Physical therapy as a concept can be defined in several ways, but it is most commonly used as a term that encompasses all procedures for applying physical agents in prevention, treatment and rehabilitation.
Physical therapy is indispensable and irreplaceable in the treatment and rehabilitation of a person’s locomotor system injuries, whether they are carried out immediately after the injury or as any treatment that is applied as a rehabilitation process after immobilization or surgical treatment.
Often it is necessary to implement physical therapy while waiting for a surgical procedure to prevent the formation of joint contractures or muscle atrophy. This way, high-quality physical therapy actually predisposes your body for good results post-surgery.
There are a number of physiotherapy methods that are used in physical therapy. It is important that for each individual, the most effective therapy is chosen to treat injuries and to help as soon as possible for maximum rehabilitation effect. This article will attempt to explain the method of treatment for a few of the most common injuries.
Tennis Elbow (lateral humeral epicondylitis)
Non-exaggerated physiological stress and repetitive movements of the forearm muscles (including excessive stretching of the periosteum nerve endings) lead to degenerative changes and increased pain that creates tension in the lateral feeders of the epicondular muscle (extensor) tendons in the elbow.
Classical physical therapy in many cases does not produce the expected results. Therefore, shockwave therapy is recommended, which has proven to be a much better solution. If the soreness during treatment is very strong, it is recommended to use cryotherapy shortly before the shockwave.
Achilles tendon injuries often later lead to pain in the heel. This injury usually occurs in people who are engaged in long-distance running and a variety of sports such as soccer, tennis, volleyball, basketball, badminton and handball. It is estimated that Achilles tendon inflammation affects about 11% of runners, 9% of dancers, 5% of gymnasts, 2% of tennis players, and less than 1% of soccer players. We can distinguish insertion (where the tendons attach to the calcaneus) and non-insertion which may occur throughout the length of the long side of the rear leg tendons and usually in its lower third.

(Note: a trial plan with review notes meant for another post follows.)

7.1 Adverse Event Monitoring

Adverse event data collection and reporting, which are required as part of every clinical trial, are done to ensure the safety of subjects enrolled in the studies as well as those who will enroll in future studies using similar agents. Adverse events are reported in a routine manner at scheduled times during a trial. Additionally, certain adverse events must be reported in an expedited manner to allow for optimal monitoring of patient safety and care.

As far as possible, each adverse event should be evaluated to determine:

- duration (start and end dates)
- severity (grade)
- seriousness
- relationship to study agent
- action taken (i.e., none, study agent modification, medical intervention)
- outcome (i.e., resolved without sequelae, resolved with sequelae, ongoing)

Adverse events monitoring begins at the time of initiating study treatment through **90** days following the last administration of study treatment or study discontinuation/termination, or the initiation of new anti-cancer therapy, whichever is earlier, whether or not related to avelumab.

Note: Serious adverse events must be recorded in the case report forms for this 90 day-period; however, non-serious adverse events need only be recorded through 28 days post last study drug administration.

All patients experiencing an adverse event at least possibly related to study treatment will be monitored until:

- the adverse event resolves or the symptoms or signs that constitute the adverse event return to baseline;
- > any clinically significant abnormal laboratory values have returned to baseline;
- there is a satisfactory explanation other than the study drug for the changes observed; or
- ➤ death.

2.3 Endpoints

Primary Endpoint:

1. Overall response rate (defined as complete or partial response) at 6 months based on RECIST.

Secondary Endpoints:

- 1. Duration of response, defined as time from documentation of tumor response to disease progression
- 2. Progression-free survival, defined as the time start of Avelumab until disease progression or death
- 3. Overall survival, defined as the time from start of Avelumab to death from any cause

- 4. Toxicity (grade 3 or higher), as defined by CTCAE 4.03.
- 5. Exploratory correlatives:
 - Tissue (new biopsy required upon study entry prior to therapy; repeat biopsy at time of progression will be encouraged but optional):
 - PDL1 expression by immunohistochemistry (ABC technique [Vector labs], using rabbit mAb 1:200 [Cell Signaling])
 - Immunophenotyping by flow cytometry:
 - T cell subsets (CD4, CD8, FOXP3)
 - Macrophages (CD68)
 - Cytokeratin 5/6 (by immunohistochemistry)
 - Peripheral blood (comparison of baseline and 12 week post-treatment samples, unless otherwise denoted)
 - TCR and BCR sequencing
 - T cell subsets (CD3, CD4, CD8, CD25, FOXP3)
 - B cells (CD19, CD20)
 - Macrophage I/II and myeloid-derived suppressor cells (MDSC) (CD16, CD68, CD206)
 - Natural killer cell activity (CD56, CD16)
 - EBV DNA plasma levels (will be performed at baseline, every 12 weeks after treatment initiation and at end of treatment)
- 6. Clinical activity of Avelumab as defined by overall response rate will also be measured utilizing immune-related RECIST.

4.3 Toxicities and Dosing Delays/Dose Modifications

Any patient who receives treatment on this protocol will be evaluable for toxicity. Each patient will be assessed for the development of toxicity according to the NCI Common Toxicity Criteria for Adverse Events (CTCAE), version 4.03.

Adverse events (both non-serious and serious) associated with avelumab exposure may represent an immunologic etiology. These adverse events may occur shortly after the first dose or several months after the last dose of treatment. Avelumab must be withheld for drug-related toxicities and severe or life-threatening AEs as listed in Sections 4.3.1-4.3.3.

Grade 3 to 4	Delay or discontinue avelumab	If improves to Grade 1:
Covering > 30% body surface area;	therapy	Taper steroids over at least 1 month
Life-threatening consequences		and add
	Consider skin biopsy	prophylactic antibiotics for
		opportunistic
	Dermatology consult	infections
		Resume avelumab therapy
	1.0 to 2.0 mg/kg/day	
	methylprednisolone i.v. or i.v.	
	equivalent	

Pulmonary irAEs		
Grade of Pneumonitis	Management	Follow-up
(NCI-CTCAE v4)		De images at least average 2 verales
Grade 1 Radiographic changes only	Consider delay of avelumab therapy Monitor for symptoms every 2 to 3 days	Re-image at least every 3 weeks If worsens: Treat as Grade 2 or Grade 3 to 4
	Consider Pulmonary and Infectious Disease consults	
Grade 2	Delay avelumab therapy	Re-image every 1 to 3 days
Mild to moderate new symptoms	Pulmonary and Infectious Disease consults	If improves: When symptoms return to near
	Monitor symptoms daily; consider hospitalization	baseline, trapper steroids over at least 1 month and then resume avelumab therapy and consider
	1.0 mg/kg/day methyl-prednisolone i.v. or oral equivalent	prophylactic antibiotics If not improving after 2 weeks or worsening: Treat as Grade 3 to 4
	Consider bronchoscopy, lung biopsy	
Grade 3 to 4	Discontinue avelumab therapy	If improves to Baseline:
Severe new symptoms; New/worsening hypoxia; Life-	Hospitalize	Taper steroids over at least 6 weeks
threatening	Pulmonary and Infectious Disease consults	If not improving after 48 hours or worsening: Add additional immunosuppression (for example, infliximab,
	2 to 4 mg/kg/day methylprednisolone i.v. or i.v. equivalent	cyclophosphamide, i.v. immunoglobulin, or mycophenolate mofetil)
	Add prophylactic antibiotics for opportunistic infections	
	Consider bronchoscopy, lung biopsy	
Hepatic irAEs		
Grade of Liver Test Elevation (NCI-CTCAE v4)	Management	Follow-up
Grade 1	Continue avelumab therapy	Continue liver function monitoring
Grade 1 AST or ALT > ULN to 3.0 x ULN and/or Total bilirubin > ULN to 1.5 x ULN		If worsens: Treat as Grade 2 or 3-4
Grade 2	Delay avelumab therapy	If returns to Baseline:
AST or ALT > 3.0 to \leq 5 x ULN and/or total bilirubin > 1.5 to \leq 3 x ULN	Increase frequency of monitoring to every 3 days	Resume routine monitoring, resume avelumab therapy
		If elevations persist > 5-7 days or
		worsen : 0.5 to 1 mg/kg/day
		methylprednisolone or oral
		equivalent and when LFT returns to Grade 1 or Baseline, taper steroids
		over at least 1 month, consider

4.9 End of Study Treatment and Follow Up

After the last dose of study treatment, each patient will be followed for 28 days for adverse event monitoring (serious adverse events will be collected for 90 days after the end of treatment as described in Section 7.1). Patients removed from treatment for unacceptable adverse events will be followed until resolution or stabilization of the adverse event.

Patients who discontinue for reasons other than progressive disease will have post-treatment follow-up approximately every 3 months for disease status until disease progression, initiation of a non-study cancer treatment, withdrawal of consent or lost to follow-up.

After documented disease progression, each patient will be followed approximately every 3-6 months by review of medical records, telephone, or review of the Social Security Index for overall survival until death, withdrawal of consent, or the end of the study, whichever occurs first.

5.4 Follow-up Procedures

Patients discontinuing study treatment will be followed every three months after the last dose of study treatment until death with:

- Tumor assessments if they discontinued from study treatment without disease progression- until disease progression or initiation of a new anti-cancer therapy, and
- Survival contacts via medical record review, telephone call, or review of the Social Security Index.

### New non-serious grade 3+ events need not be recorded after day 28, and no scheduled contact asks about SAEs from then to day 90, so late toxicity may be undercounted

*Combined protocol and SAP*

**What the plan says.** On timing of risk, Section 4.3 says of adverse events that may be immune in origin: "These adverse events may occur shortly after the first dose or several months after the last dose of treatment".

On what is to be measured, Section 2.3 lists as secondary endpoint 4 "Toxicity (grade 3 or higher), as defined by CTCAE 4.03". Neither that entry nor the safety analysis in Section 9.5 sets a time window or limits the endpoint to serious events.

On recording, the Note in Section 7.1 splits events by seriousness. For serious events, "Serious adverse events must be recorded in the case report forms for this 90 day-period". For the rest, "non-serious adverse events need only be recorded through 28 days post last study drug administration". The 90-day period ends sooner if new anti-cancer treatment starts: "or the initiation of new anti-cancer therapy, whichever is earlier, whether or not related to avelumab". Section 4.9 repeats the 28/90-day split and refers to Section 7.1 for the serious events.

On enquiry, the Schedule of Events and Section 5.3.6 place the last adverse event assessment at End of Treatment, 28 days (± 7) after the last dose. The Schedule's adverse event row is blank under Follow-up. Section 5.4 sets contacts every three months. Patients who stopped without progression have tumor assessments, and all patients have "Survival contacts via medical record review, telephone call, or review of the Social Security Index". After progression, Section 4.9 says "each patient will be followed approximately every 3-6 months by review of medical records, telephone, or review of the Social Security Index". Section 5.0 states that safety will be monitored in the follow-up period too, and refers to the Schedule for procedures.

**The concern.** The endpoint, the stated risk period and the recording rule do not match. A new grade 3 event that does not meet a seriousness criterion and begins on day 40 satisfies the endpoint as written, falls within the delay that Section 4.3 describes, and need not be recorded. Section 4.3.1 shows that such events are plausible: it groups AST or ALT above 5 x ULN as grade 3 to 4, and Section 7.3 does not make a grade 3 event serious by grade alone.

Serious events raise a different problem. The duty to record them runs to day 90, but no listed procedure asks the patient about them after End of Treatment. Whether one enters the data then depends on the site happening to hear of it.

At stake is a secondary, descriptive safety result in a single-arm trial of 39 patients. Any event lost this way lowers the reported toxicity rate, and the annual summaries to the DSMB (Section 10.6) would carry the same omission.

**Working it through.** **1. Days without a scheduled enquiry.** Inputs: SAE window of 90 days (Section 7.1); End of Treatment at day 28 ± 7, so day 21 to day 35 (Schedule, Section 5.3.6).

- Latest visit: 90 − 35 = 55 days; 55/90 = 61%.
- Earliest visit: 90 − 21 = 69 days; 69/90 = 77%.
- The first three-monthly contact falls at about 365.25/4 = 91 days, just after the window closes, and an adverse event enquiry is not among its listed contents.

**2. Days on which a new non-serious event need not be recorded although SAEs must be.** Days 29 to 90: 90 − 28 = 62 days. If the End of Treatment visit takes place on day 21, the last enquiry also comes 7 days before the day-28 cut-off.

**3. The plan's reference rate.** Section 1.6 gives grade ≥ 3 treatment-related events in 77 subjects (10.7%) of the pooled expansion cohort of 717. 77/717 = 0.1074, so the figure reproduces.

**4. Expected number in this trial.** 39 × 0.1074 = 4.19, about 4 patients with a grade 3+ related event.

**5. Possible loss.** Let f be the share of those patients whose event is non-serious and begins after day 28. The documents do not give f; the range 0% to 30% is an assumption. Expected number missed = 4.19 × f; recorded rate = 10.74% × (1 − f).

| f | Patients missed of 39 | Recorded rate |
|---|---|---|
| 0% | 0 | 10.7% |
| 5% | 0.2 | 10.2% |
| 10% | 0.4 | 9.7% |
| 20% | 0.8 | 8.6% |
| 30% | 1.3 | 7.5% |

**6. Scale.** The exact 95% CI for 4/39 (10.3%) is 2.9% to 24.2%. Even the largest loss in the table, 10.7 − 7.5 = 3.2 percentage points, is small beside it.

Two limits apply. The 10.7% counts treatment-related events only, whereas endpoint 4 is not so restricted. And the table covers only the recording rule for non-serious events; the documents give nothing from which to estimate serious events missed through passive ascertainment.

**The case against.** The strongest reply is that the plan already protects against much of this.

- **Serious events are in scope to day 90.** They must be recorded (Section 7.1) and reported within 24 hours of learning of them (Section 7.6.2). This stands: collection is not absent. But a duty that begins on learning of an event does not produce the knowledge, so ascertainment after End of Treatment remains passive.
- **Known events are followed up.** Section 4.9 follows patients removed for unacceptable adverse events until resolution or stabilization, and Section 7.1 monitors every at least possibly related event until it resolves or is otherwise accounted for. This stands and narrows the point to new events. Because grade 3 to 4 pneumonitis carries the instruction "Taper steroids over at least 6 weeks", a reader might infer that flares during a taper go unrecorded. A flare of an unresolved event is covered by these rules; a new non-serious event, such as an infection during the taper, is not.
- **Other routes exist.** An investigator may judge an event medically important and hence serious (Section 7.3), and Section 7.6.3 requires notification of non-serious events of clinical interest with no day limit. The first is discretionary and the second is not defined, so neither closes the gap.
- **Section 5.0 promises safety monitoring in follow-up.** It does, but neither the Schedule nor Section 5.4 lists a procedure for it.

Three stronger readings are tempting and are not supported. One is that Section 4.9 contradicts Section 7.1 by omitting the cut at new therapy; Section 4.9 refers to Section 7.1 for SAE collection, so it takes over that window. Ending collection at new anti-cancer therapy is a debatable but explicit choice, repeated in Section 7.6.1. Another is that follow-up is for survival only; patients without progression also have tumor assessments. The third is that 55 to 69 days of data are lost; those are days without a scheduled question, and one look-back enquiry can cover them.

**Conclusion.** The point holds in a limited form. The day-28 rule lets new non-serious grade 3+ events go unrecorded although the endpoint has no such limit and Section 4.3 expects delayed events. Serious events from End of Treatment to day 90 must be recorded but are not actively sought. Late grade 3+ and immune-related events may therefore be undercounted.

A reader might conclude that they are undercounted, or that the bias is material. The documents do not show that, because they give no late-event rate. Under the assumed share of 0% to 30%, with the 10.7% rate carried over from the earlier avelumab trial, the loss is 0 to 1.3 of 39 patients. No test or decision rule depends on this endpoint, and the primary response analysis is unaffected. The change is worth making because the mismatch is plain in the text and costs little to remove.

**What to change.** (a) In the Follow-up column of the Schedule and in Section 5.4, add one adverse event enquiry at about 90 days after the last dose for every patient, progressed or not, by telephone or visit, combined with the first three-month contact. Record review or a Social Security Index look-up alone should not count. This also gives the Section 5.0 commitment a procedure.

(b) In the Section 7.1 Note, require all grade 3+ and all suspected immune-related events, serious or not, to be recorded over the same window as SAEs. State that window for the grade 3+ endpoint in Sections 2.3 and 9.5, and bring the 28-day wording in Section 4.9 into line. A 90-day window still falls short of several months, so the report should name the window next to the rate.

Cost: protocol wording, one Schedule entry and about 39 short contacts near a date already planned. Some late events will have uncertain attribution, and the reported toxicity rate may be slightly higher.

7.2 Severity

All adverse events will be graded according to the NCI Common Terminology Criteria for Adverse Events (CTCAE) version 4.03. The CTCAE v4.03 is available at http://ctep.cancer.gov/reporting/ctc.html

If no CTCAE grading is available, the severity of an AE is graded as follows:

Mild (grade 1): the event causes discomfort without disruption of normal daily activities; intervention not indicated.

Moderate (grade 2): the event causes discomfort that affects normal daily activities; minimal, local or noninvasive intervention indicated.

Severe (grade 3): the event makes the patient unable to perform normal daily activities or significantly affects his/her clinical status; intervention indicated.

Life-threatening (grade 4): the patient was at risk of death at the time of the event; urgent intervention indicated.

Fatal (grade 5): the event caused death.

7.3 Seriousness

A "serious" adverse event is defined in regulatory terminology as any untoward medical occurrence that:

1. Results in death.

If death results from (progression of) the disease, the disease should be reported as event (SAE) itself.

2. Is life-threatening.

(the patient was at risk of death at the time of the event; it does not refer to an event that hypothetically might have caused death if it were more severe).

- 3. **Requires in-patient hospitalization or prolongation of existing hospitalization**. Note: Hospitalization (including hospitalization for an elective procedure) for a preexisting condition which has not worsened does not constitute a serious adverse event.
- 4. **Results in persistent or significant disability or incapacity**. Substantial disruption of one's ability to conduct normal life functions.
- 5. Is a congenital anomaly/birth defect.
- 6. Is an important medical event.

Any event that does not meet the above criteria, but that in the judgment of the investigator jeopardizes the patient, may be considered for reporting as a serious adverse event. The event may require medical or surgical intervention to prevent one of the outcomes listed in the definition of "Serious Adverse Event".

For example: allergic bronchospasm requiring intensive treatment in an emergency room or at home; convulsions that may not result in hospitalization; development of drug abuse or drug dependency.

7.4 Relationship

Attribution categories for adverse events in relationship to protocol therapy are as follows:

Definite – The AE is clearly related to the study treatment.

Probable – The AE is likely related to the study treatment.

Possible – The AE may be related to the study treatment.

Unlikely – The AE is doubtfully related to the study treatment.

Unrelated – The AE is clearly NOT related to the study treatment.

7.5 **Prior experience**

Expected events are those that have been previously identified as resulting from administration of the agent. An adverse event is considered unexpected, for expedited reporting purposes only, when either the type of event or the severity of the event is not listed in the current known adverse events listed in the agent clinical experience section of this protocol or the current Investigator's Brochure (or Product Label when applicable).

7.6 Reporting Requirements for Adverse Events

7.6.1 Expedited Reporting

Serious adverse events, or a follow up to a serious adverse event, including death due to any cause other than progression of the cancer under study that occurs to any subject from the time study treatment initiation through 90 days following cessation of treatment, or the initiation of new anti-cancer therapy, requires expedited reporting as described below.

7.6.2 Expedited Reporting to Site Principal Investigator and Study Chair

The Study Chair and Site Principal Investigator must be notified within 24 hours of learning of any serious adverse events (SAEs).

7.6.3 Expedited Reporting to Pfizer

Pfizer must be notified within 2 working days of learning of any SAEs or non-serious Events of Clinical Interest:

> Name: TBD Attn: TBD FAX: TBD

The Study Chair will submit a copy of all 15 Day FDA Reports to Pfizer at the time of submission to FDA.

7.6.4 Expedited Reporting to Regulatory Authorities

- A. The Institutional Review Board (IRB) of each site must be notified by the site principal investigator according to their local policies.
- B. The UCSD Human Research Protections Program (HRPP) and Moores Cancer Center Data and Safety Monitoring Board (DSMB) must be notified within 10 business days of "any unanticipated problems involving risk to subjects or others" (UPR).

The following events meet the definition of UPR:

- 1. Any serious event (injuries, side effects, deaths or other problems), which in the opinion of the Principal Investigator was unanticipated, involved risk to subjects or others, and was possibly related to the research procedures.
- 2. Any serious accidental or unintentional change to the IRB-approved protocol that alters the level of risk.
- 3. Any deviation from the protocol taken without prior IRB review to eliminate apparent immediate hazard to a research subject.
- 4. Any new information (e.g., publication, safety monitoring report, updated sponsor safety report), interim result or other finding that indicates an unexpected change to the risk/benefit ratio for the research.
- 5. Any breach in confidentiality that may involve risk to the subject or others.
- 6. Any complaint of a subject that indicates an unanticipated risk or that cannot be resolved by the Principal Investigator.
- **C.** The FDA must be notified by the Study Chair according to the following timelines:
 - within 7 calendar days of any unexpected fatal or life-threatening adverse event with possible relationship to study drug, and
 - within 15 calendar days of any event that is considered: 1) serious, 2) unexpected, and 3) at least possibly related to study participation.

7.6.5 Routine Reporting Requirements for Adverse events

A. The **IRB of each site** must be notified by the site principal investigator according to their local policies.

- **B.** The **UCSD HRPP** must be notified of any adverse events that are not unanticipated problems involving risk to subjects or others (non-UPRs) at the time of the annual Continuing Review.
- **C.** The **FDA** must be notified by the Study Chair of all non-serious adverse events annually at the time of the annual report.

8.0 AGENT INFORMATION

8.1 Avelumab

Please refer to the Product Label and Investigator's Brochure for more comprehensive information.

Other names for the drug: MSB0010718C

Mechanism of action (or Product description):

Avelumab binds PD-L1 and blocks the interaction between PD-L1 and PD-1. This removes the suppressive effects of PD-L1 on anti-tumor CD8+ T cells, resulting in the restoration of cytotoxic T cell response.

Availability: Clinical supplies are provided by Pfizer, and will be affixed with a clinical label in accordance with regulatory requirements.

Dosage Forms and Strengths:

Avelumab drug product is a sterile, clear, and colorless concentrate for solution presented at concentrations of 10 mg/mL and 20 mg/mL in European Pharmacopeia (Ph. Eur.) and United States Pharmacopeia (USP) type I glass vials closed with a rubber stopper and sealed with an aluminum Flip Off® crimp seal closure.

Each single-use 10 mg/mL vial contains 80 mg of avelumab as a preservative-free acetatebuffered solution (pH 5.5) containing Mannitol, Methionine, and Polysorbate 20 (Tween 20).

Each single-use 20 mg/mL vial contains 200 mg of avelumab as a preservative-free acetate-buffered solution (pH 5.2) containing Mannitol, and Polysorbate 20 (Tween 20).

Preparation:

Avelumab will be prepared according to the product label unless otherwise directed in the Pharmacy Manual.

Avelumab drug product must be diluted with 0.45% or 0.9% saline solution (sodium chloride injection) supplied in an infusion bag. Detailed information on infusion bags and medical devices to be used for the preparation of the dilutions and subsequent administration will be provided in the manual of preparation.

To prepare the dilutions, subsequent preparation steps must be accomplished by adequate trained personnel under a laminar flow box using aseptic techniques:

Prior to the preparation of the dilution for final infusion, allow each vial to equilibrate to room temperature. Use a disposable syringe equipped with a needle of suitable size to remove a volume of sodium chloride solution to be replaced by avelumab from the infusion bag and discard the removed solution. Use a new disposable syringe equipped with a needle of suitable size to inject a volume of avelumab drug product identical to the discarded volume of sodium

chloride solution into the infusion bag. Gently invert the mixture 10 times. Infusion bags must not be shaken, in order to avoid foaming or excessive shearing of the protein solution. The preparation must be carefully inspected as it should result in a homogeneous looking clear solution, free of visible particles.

Electric Shockwave Therapy, like with other tendinopthies, has proven to be a successful therapy for Achilles tendon in its chronic stage. Once you have exhausted all possible physiotherapy and kinesiotherapeutical methods in the acute stage, the next stage begins with the realization of the therapy in the chronic stage. Shockwave is one of the most common techniques of choice because of its two-directional action. The first is to reduce the sensitivity of receptors for pain, and with it a reduction in total pain. Second, and more important, is to encourage the natural healing process in the body that is missing in chronic pain conditions.
Calcification in the Shoulder (tendonitis Calcarea)
Calcifying of the shoulder occurs when there is an increased concentration of calcium in the shoulder tendons. Surrounding tissue near the deposition can become inflamed, causing a great deal of pain in the shoulder. This situation is quite common and usually affects people over the age of 40 years.
Calcifying tendinopathy, or simply calcification in the shoulder, is just a description of X-ray or ultrasound, and does not necessarily constitute a problem in the shoulder. Moreover, various studies suggest that in the general population, micro calcification can be found in every five people over the age of 20.
The mere presence of calcification does not mean that there is pain in the shoulder or that it will become painful. One part of calcification passes through all three of its stages without a single symptom. On the other hand, a sore shoulder where calcifications are found needs to be thoroughly examined by a specialist in order to determine whether the calcification causes pain, or pain with limitation of motion caused by other unrelated factors. When it is determined that the cause of the symptoms is calcification, then the treatment can be determined that is different to the cause.
Back pain is very common, but also usually the most ignored. The pain may be almost unnoticeable but always present and especially pronounced during specific movements or postures. Pain affects all age groups and the causes may vary, sometimes professionally conditioned and sometimes as a result of trauma.
Treatments by way of classical physical methods sometimes do not give the desired results. The problem is that these methods work to relieve symptoms but not the cause of the problem, which is mechanical pressure on the nerve root. When neither medications nor physical therapy work, then unfortunately, surgery is the next recommended step, with questionable results however. Non-surgical, non-invasive spinal decompression therapy is very effective and a good way of dealing with pain and problems related to the entire spine.
The whole rehabilitation process must be under constant supervision of a qualified rehabilitation professional that tailors the intensity and extend of exercises to the individuals abilities.